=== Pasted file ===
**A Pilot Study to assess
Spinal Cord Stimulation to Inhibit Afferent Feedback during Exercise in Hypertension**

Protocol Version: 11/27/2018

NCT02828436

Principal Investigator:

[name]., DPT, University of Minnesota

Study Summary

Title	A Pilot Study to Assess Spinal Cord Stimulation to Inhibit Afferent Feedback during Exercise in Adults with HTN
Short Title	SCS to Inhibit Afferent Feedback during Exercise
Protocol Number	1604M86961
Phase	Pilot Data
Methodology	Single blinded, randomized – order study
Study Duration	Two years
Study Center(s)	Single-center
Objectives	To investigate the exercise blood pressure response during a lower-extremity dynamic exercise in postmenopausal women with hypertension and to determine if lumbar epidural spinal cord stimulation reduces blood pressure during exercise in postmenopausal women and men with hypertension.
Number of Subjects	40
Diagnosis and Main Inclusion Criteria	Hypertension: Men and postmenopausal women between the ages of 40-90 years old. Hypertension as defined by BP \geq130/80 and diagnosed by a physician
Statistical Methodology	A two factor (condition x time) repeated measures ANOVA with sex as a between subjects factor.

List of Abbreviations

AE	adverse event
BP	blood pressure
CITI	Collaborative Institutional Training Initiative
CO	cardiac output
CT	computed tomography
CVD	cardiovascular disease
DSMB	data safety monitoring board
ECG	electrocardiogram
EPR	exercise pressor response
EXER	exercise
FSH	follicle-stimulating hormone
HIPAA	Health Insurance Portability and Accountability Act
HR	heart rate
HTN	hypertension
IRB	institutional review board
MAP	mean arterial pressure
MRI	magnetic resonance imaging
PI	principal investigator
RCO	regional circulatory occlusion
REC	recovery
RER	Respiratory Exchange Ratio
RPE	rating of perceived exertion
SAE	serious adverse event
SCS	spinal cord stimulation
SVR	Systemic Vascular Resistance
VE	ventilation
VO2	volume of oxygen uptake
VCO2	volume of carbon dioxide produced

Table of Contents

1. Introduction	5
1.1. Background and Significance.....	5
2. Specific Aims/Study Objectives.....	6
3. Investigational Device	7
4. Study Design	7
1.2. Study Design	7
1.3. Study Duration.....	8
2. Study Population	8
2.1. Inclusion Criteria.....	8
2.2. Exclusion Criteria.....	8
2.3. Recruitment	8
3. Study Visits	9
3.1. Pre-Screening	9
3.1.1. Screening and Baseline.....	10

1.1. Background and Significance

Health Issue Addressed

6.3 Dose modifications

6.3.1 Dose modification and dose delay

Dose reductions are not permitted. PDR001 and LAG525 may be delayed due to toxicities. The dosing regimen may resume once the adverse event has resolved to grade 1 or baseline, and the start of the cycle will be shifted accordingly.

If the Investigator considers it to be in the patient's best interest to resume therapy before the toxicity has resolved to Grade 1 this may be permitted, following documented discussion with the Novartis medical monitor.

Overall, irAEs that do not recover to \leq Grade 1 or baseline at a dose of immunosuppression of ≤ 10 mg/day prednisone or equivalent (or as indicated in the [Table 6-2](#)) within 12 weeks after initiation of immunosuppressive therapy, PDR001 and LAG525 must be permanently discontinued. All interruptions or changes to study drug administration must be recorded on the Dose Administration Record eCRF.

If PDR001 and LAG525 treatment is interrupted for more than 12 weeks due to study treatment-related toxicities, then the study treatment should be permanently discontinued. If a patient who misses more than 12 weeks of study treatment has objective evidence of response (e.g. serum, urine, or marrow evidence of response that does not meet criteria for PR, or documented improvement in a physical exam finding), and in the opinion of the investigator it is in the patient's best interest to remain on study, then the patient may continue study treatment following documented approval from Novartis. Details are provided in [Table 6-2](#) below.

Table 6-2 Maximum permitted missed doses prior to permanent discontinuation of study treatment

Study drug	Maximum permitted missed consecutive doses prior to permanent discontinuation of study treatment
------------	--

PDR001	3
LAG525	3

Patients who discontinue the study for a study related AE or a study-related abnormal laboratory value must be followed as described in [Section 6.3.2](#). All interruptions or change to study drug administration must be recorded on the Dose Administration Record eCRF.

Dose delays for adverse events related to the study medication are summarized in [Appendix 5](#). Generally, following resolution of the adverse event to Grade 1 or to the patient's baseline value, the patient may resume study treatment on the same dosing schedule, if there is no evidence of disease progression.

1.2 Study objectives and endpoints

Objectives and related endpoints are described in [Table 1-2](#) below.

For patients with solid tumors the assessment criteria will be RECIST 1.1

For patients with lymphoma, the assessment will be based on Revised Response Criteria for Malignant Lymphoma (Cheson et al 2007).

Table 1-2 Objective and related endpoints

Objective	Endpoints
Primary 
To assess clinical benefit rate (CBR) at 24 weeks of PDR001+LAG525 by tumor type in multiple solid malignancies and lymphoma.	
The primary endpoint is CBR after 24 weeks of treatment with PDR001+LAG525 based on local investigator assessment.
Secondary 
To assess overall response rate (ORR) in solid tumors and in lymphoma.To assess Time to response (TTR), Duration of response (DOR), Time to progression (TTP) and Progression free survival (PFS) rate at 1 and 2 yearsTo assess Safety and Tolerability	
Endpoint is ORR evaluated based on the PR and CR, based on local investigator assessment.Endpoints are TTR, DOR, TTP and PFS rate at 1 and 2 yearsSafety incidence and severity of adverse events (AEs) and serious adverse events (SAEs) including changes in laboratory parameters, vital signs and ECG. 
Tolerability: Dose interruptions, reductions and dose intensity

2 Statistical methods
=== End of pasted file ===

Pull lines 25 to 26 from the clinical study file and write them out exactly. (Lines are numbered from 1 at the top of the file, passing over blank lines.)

CVD	cardiovascular disease
DSMB	data safety monitoring board